Divergent effects of absolute evidence magnitude on decision accuracy and confidence in perceptual judgements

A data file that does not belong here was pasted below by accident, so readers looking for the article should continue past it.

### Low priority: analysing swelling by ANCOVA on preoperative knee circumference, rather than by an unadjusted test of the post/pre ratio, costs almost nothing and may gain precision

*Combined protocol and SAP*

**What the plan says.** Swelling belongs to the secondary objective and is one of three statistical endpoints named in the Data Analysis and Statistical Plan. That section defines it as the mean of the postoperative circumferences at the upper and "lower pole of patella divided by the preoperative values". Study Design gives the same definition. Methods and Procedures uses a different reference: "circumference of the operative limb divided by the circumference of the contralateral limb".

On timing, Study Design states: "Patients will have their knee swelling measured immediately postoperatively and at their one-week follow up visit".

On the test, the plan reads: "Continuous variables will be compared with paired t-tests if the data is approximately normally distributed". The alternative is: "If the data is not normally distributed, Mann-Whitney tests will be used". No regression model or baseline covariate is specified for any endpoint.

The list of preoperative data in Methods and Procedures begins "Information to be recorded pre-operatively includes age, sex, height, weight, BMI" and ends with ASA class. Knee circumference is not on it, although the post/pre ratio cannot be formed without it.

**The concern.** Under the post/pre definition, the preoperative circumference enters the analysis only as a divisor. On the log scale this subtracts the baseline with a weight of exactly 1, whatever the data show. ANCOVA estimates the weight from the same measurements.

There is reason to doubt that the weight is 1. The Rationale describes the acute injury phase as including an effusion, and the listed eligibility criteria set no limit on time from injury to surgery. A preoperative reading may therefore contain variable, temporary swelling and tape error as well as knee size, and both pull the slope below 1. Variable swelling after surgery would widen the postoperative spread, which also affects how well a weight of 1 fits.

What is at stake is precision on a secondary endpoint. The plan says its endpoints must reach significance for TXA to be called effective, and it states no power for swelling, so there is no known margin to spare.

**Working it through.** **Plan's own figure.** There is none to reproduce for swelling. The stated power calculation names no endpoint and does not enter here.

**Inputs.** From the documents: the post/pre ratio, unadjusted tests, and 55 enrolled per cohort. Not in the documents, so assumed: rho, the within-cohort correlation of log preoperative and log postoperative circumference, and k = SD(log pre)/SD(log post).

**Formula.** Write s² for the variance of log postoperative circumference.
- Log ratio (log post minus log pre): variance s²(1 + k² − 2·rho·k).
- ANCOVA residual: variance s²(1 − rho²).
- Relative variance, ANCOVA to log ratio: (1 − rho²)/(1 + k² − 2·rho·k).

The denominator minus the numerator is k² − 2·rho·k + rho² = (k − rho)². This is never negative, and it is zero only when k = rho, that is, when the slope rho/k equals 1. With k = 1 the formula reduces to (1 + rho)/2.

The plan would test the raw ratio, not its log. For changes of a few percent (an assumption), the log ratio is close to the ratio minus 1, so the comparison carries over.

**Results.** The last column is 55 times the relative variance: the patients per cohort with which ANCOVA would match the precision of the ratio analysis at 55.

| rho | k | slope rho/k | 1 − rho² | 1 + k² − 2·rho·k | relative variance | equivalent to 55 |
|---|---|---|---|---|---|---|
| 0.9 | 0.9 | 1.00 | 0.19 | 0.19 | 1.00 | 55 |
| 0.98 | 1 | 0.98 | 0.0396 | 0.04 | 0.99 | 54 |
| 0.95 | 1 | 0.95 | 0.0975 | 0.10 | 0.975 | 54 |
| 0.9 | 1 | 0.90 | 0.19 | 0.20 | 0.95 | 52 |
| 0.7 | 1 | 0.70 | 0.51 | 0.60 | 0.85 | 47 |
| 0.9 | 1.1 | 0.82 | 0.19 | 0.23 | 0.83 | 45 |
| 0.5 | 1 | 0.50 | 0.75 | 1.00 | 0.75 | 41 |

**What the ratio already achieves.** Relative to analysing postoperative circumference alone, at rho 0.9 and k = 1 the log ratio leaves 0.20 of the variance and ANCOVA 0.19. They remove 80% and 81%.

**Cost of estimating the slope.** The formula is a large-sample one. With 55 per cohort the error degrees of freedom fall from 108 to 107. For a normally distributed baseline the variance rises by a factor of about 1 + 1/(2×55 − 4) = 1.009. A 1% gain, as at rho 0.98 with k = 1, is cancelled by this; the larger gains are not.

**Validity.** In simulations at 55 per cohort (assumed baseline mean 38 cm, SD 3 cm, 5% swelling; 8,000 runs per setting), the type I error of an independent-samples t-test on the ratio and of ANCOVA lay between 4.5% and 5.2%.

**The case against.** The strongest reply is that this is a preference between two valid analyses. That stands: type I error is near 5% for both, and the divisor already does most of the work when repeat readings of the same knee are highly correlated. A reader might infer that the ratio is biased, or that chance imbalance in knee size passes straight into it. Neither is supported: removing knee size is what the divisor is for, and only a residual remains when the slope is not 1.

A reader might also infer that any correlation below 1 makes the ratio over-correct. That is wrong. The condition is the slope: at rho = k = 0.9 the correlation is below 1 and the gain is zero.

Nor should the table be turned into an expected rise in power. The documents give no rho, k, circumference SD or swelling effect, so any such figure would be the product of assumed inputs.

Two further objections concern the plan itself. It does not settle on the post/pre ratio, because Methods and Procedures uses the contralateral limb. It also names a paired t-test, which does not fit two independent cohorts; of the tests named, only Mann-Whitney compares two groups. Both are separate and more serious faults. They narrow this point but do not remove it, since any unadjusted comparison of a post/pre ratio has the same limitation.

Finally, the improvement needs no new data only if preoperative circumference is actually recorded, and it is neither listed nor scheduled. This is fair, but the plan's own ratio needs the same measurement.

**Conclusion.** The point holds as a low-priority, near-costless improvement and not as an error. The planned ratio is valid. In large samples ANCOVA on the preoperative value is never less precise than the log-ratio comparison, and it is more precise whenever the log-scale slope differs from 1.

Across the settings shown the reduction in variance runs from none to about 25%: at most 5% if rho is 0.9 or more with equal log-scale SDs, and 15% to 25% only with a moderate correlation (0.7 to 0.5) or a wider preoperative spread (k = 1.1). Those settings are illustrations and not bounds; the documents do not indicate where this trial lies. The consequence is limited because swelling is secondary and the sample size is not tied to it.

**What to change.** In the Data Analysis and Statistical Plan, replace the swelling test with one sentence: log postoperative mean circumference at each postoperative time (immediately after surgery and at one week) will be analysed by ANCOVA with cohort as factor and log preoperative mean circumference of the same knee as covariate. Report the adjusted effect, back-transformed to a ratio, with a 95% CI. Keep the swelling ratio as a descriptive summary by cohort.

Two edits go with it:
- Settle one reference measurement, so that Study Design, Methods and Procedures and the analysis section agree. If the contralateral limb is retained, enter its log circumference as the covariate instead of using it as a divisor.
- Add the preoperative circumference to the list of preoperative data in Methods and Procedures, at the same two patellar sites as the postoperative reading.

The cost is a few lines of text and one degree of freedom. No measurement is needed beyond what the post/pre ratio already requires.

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Description: This OSF repository contains data and analysis scripts for the study titled Divergent effects of absolute evidence magnitude on decision accuracy and confidence in perceptual judgements. It contains code + data for a study investigating the influence of different types of sensory evidence (relative and absolute) on accuracy, response times, confidence judgments and one's propensity to make a change-of-mind decision. This repository can be accessed online at: https://osf.io/r8vfx/ . In this study, we presented participants with sets of two squares (to the left and right of a fixation point) that dynamically changed in luminance over time. Participants were required to judge which square was brighter on average, and then subsequently report their confidence in their decision using a rating scale (ranging from 1 = surely incorrect, to 4 = unsure if correct or incorrect, to 7 = surely correct). Across two experiments, we manipulated levels of relative evidence (i.e. the difference in average luminance between the two squares) and absolute evidence (i.e. the summed luminance across the two squares). In Experiment 2 we additionally varied the extent of variability in the luminance of the two squares over time. For more details about the experiment design and analysis methods, please see the corresponding preprint: Ko, Y. H., Feuerriegel, D., Turner, W., Overhoff, H., Niessen, E., Stahl, J., ... & Bode, S. (2021). Divergent effects of absolute evidence magnitude on decision accuracy and confidence in perceptual judgements. bioRxiv. You can find the preprint online at: https://doi.org/10.1101/2021.07.04.451079 Authors: Yiu Hong Ko, Daniel Feuerriegel, William Turner, Helen Overhoff, Eva Niessen, Jutta Stahl, Robert Hester, Gereon R. Fink, Peter H. Weiss, & Stefan Bode This repository was prepared by Yiu Hong Ko with some assistance from Daniel Feuerriegel.